Always provide the names of medicines prescribed for you as well as any over-the-counter medications (e.g vitamins, herbal supplements or remedies) to the health care team who are treating you. It can be very helpful to carry a list of the names and dosages of all your medicines to show to your haematologist at appointments. The MPN AA has a wallet card which provides for medications to be listed.
Aspirin can interact with some other drugs, and can increase the gastrointestinal side effects of alcohol. Please inform your doctor if you consume alcoholic drinks.
The most important interactions are with other anti-platelet and anticoagulant medications including:
- Non-steroidal anti-inflammatories (NSAID) e.g. Naprosyn, Voltaren
- Anticoagulants (e.g. rivaroxaban, apixaban, warfarin)
Other medications and supplements can increase risk of bleeding so please discuss this with your haematologist.
Some over-the-counter cold and pain medications contain aspirin. Please check with your pharmacist or doctor prior to taking.
Frequently asked questions
What if I have other medical conditions?
Please ensure you discuss with your haematologist any conditions that increase your risk of adverse effects from aspirin such as aspirin allergy, bleeding disorders or gastrointestinal disorders.
Please also inform your doctor if you are pregnant or currently breastfeeding.
What if I need to have a medical procedure?
It is usually recommended to stop taking aspirin for seven days prior to invasive surgical procedures to minimise bleeding. Please ensure you discuss whether this is necessary with the doctor or dentist performing the procedure and your haematologist.
Can I have vaccinations such as the flu and COVID-19 jabs while taking aspirin?
You can have most vaccinations including the flu and COVID-19 vaccines whilst taking aspirin.
COVID-19 – Can I take antivirals while on aspirin?
If you test positive for COVID-19, you may be eligible for antiviral therapy. The antiviral most suitable for you will depend on what other medications you are taking and your kidney function. Treatment must be commenced within 5 days of symptom onset, or as soon as possible if you have no symptoms but test positive. Please contact your GP or haematologist to arrange antiviral therapy immediately if required.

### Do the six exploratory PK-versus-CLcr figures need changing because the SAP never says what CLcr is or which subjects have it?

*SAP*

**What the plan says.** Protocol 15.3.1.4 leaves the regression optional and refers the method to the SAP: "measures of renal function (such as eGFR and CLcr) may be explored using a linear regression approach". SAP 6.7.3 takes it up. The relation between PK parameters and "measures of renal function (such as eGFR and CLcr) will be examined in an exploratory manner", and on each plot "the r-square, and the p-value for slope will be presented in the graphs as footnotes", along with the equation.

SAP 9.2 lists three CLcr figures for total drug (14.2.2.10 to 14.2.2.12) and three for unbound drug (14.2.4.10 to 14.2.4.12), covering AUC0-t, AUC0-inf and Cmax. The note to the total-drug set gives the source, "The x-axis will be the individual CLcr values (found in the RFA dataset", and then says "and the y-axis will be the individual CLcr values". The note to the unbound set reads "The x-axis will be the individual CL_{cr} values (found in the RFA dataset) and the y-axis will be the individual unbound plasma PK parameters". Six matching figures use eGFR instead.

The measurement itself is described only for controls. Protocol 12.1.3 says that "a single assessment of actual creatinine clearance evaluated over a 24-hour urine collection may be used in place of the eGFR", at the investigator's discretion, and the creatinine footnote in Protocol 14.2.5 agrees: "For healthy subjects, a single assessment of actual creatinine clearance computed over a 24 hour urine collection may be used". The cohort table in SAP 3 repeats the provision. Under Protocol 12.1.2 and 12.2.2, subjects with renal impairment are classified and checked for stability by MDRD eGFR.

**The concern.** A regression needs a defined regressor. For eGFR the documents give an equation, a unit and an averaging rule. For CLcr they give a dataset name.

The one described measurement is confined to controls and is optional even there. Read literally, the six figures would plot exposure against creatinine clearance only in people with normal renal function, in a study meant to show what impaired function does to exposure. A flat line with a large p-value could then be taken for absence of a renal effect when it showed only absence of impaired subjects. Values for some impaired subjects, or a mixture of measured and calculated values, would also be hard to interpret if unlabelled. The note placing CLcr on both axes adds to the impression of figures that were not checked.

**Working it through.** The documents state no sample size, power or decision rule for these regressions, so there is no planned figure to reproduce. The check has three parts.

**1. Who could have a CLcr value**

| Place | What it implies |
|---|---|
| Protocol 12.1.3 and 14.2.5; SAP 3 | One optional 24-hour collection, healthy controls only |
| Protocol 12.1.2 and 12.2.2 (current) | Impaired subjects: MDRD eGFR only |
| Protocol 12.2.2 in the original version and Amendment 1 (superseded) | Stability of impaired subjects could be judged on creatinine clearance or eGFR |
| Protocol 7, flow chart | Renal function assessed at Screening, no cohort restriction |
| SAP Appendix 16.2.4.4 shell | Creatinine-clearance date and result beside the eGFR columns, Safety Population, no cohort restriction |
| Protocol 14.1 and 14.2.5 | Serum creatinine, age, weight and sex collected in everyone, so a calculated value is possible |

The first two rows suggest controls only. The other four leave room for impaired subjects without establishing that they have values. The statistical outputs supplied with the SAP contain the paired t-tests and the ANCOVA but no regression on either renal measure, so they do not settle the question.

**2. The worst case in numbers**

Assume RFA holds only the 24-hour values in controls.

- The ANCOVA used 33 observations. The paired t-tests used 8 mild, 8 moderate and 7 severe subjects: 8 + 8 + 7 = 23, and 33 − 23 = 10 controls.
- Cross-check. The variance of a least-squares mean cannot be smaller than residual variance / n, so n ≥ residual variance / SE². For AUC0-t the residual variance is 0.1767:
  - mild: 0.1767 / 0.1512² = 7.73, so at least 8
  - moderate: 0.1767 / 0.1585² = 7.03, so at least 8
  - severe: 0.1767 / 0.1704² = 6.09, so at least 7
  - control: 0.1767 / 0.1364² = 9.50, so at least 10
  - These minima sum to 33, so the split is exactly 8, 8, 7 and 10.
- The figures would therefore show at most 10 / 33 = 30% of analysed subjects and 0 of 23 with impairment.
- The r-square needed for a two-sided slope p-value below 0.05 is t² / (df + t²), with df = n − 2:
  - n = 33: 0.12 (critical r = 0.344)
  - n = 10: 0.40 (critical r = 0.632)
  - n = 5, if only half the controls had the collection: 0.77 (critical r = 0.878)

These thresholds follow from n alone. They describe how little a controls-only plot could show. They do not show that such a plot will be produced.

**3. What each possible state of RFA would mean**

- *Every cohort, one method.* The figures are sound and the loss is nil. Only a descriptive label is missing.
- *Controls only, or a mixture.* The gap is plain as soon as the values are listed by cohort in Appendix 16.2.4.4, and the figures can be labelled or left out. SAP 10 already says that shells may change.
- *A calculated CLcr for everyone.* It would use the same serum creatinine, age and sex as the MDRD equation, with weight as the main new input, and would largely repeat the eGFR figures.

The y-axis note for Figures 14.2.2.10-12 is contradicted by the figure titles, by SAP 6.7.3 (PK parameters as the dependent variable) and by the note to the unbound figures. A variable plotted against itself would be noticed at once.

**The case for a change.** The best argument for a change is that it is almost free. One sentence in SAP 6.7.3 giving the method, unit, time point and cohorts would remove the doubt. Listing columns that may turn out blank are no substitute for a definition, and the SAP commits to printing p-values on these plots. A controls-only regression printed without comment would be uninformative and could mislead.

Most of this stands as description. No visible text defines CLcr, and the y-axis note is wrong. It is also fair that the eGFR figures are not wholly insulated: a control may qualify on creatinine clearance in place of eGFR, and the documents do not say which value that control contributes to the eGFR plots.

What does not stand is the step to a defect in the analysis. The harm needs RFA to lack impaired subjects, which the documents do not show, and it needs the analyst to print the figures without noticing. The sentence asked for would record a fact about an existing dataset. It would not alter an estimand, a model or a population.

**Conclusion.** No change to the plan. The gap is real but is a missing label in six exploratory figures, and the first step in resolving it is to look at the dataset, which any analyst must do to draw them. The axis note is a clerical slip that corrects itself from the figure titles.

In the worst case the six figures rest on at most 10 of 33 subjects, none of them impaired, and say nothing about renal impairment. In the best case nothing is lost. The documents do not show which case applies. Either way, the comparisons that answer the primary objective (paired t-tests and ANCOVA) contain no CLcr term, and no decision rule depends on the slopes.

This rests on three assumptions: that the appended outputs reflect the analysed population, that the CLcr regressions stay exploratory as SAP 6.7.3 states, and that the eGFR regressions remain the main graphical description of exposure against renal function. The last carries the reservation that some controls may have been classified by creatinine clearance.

What can I do to help myself if I have an MPN?
It’s important to take good care of yourself. There are many things you can do to feel better.
- Good nutrition is important. Eat a balanced diet including lots of fresh fruit and vegetables, lean protein and whole grains.
- Drink plenty of water and prevent dehydration by avoiding excessive alcohol and caffeinated drinks.
- Maintain a normal weight and maintain your muscle mass to help keep your cholesterol and blood sugar within normal limits.
- Exercise is very beneficial for people with MPNs and helps to fight fatigue. Before starting on any new programme, check with your GP or haematologist and start slowly and gently.
- Stop smoking. Ask your GP if you need help.
- Consider wellness activities such as yoga, aerobic activity, strength training, meditation, massages, support groups, improved nutrition etc. An international study of hundreds of MPN patients showed wellness activities had a pattern of decreased levels of symptom burden, fatigue, depression, and a higher quality of life for MPN patients. (Survey of integrative medicine in myeloproliferative neoplasms – the SIMM study).
More information on living well with an MPN is available at www.mpnallianceaustralia.org.au
This is intended as general information about taking aspirin, or as a reference for people already taking this medication. It is important that in addition to this information, you read the information provided with your medicine and discuss any concerns with your general practitioner or haematologist.